WHO

WHO urges caution over lifting Covid-19 restrictions

The WHO's Western Pacific division held a media briefing this week to discuss the coronavirus.

Asked when regional countries might lift some restrictions imposed under their states of emergency, the WHO Regional Director Takeshi Kasai urged caution.

"When we consider lifting, we need a careful analysis of the situation And we should not lift everything all at once."

Dr Kasai said this applied to all countries, including those in the Pacific islands who had no reported cases of Covid-19.

President Donald Trump says US to halt World Health Organisation funding

He says had the WHO done its job to get medical experts into China, the Covid-19 coronavirus outbreak could have been contained.

"I am directing my administration to halt funding while a review is conducted to access the World Health Organisation's role in severely mismanaging and covering up the spread of the coronavirus," Trump said.

"The WHO failed in its basic duty and it must be held accountable...

"Many countries said they were going to listen to the WHO and they have problems now the likes of which they cannot believe," Trump said.

WHO says people in Pacific should be prepared for long-term battle

Takeshi Nakai warns the epidemic is far from over and people should be prepared for a long-term battle.

However, Dr Nakai said countries in Asia show there are successful ways of slowing the spread of the pandemic.

He said these include finding, isolating and testing cases early.

Dr Nakai said tracing and quarantining contacts quickly as well as stopping physical interaction is also proven to help.

Outbreak at 'decisive point' as WHO urges action

His comments come as countries around the world battle to prevent the virus spreading further.

For a second day, more cases have been reported outside than inside China.

Iran and Italy have become major centres of infection, with people travelling from there spreading the virus further afield.

Several high-profile Iranian officials have become infected, the latest being Vice-President for Women and Family Affairs Masoumeh Ebtekar.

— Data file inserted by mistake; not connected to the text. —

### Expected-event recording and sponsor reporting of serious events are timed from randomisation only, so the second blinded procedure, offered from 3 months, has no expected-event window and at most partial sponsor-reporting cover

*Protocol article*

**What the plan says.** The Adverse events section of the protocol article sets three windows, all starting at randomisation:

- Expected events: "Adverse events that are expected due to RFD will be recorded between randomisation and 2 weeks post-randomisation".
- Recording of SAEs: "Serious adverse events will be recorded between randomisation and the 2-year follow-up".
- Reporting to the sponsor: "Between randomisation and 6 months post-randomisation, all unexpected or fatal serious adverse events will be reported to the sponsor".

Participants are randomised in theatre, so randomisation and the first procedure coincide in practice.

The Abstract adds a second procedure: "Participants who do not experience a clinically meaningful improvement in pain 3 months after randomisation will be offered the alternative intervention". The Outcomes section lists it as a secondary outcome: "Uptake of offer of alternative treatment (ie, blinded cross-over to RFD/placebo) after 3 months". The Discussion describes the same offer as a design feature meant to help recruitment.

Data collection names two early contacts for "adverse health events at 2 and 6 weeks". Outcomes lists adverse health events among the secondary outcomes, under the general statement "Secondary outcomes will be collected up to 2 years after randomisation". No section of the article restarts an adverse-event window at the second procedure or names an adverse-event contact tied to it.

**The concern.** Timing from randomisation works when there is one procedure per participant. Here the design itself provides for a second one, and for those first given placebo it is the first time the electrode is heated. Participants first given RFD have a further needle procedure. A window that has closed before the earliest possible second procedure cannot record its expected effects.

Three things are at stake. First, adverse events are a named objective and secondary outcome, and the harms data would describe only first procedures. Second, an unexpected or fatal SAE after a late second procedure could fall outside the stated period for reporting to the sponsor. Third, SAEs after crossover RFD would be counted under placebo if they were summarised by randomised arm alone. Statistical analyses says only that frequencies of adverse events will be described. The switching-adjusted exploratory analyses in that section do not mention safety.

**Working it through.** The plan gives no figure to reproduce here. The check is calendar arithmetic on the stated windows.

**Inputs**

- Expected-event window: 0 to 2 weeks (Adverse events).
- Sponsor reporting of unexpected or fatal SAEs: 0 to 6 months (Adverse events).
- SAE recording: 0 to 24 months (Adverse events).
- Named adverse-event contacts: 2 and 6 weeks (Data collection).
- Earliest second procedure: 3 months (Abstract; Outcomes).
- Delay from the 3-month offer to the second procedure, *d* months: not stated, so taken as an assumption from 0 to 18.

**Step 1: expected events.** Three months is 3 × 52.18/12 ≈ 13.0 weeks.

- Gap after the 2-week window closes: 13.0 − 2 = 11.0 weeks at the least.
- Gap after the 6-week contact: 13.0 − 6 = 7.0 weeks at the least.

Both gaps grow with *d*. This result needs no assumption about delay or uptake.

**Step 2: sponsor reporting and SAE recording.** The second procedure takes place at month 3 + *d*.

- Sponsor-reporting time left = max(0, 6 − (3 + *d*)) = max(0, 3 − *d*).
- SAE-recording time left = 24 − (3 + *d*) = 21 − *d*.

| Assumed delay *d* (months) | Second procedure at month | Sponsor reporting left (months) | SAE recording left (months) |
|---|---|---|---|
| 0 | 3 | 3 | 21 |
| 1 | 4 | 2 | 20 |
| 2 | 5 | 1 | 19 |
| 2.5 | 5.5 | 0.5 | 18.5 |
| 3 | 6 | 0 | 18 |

"It's what's happening in the rest of the world that's now our greatest concern," Dr Tedros said.

World must prepare for pandemic, says WHO

The WHO said it was too early to call the outbreak a pandemic but countries should be "in a phase of preparedness".

A pandemic is when an infectious disease spreads easily from person to person in many parts of the world.

More cases of the virus, which causes respiratory disease Covid-19, continue to emerge, with outbreaks in South Korea, Italy and Iran causing concern.

However, most infections are in China, the original source of the virus, where 77,000 people have the disease and nearly 2,600 have died. The number of new cases there is now falling.

Window of opportunity to act, World Health Organization says

Director-General Tedros Adhanom Ghebreyesus said the steps taken by China to fight the virus at its epicentre were the best way of stopping its spread.

Meanwhile, China's envoy to the UN in Geneva told nations not to over-react.

At least 427 people have died with more than 20,000 confirmed cases worldwide.

The WHO has declared a global health emergency over the outbreak but said the virus did not yet constitute a "pandemic" - the worldwide spread of a new disease. Officials say 425 people have died in China, one in Hong Kong and one in the Philippines.

Whole world 'must take action', warns WHO

Dr Mike Ryan praised China's response to the deadly outbreak, saying: "The challenge is great but the response has been massive."

The WHO will meet on Thursday to discuss whether the virus constitutes a global health emergency.

The Chinese city of Wuhan is the epicentre of the outbreak.

But the virus has spread across China and to at least 16 countries globally, including Thailand, France, the US and Australia.

More than 130 people have died in China and close to 6,000 have been infected.

Effective outbreak response reduces the risk of measles spread in the Pacific

For Samoa, the country experienced a widescale measles outbreak which had significant impact upon the country’s population and health system.

The disease has cost lives, with infants and young children being most affected.

In response to the identification of measles in the region, many Pacific countries and areas have made serious efforts to close immunity gaps in their population and strengthen infectious disease prevention, surveillance and response systems.

UN agencies tell Pacific to vaccinate against measles

They said this should to happen before travelling internationally, attending major events or community gatherings.

Vaccination provided the best protection against measles and parents should get their children immunised, the agencies said.

In October, Samoa and Tonga both declared measles outbreaks.

Both UNICEF and the WHO said they were continuing to provide resources to Pacific states to respond to the measles threat.

     

WHO recognizes burnout as medical condition

The decision, reached during the World Health Assembly in Geneva, which wraps up on Tuesday, could help put to rest decades of debate among experts over how to define burnout, and whether it should be considered a medical condition.

In the latest update of its catalogue of diseases and injuries around the world, WHO defines burnout as “a syndrome conceptualized as resulting from chronic workplace stress that has not been successfully managed.”